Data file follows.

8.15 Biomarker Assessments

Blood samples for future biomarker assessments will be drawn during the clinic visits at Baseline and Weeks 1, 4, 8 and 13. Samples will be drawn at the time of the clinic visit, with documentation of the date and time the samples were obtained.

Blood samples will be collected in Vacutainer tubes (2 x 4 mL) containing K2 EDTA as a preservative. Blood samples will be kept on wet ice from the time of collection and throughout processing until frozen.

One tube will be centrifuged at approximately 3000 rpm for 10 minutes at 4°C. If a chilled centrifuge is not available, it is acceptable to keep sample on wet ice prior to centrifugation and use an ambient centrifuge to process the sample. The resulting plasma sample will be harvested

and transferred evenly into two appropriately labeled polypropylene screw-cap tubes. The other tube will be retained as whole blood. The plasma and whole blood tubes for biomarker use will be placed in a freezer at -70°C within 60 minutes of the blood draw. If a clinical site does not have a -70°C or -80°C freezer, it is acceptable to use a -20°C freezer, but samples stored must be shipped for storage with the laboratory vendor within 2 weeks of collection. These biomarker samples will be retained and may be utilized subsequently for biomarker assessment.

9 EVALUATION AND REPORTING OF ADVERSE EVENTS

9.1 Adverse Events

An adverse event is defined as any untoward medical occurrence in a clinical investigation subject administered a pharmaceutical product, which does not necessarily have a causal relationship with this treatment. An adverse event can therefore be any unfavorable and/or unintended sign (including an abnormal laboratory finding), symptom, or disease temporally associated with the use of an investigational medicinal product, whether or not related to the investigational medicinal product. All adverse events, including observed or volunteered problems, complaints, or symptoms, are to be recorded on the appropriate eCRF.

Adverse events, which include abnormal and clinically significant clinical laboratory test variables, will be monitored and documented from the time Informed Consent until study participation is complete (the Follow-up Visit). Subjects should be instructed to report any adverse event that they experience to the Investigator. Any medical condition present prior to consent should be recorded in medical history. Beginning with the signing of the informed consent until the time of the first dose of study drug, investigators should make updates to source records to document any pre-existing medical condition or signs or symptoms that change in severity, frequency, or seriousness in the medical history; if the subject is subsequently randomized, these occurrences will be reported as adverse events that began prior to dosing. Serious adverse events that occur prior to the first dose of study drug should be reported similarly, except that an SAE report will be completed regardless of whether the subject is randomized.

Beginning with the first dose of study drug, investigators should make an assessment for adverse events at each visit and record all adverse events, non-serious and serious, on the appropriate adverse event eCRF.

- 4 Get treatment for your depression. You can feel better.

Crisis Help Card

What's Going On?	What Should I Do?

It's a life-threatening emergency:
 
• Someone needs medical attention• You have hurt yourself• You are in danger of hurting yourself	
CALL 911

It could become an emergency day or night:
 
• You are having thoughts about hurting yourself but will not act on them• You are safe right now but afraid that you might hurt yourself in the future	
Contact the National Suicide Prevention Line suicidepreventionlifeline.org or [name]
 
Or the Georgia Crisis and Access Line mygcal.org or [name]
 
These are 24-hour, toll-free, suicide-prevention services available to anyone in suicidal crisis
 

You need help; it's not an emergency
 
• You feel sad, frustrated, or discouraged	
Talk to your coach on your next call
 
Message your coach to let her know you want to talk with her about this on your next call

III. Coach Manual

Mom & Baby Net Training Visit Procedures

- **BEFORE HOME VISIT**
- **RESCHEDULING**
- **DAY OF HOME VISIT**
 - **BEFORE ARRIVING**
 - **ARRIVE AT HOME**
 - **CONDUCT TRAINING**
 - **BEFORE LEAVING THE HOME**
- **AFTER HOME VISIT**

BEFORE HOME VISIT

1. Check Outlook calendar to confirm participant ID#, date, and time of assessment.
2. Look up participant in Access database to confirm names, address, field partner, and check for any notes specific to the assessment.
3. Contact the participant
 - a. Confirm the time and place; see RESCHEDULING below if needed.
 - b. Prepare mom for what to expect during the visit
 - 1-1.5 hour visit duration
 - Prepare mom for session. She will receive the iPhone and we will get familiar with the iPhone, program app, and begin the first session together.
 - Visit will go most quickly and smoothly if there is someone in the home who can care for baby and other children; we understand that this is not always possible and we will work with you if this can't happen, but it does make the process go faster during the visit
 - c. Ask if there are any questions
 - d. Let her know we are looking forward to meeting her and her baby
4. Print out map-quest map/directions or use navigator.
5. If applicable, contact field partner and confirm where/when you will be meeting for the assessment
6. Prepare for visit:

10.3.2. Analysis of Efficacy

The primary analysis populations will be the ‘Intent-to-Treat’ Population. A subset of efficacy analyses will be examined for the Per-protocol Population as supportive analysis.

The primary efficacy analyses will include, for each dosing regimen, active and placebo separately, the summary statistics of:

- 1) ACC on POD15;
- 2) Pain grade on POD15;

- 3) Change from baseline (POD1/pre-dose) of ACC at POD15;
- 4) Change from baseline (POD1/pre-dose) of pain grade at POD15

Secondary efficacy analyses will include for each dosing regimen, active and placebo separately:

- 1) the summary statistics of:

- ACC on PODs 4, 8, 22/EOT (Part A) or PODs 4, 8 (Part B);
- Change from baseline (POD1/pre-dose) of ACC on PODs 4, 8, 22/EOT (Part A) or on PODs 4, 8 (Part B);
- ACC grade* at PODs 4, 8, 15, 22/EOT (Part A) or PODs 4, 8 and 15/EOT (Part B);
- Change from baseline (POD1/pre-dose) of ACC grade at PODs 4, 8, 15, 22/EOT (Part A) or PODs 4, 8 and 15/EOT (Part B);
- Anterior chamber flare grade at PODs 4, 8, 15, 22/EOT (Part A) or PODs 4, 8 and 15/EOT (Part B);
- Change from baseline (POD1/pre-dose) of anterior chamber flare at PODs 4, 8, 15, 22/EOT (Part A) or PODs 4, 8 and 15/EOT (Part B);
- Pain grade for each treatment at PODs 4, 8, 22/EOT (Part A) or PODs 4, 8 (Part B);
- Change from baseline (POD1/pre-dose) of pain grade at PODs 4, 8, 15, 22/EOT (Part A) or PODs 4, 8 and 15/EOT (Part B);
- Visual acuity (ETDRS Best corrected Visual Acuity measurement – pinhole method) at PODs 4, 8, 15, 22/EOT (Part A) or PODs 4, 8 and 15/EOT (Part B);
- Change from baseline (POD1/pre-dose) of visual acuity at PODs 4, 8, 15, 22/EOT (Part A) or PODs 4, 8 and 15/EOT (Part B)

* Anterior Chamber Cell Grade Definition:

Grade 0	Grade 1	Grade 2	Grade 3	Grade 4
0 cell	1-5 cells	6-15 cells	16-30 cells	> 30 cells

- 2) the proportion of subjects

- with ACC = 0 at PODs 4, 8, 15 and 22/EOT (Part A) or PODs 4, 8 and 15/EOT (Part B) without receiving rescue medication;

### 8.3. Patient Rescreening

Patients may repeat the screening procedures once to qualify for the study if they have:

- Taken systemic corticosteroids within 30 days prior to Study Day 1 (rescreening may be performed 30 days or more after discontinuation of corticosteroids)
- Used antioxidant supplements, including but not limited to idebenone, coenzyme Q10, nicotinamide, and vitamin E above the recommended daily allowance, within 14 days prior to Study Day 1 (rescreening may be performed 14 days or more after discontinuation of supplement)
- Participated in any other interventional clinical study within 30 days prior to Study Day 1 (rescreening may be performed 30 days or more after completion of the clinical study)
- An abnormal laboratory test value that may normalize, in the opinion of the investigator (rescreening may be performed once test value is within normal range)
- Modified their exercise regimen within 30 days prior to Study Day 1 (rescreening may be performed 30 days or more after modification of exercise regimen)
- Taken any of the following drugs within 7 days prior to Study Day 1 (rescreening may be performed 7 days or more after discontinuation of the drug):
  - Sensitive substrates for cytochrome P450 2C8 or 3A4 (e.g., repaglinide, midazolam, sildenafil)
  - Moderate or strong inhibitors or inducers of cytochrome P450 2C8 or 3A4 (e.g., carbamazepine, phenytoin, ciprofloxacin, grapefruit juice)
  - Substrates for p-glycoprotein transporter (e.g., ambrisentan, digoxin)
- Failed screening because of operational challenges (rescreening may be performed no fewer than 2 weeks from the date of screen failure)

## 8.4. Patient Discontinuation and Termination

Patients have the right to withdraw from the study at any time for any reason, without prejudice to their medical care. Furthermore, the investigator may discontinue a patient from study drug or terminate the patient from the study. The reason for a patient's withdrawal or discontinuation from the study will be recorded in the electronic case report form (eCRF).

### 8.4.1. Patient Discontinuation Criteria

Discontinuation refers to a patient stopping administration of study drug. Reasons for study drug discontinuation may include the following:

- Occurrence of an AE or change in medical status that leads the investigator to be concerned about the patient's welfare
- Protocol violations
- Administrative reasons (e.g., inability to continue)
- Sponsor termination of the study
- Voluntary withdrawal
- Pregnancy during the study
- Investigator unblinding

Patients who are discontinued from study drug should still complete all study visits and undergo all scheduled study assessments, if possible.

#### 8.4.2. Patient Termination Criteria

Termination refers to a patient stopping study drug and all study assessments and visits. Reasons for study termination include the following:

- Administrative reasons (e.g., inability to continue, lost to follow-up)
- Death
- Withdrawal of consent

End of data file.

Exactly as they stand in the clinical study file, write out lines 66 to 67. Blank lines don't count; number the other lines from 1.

- Change from baseline (POD1/pre-dose) of pain grade at PODs 4, 8, 15, 22/EOT (Part A) or PODs 4, 8 and 15/EOT (Part B);
- Visual acuity (ETDRS Best corrected Visual Acuity measurement – pinhole method) at PODs 4, 8, 15, 22/EOT (Part A) or PODs 4, 8 and 15/EOT (Part B);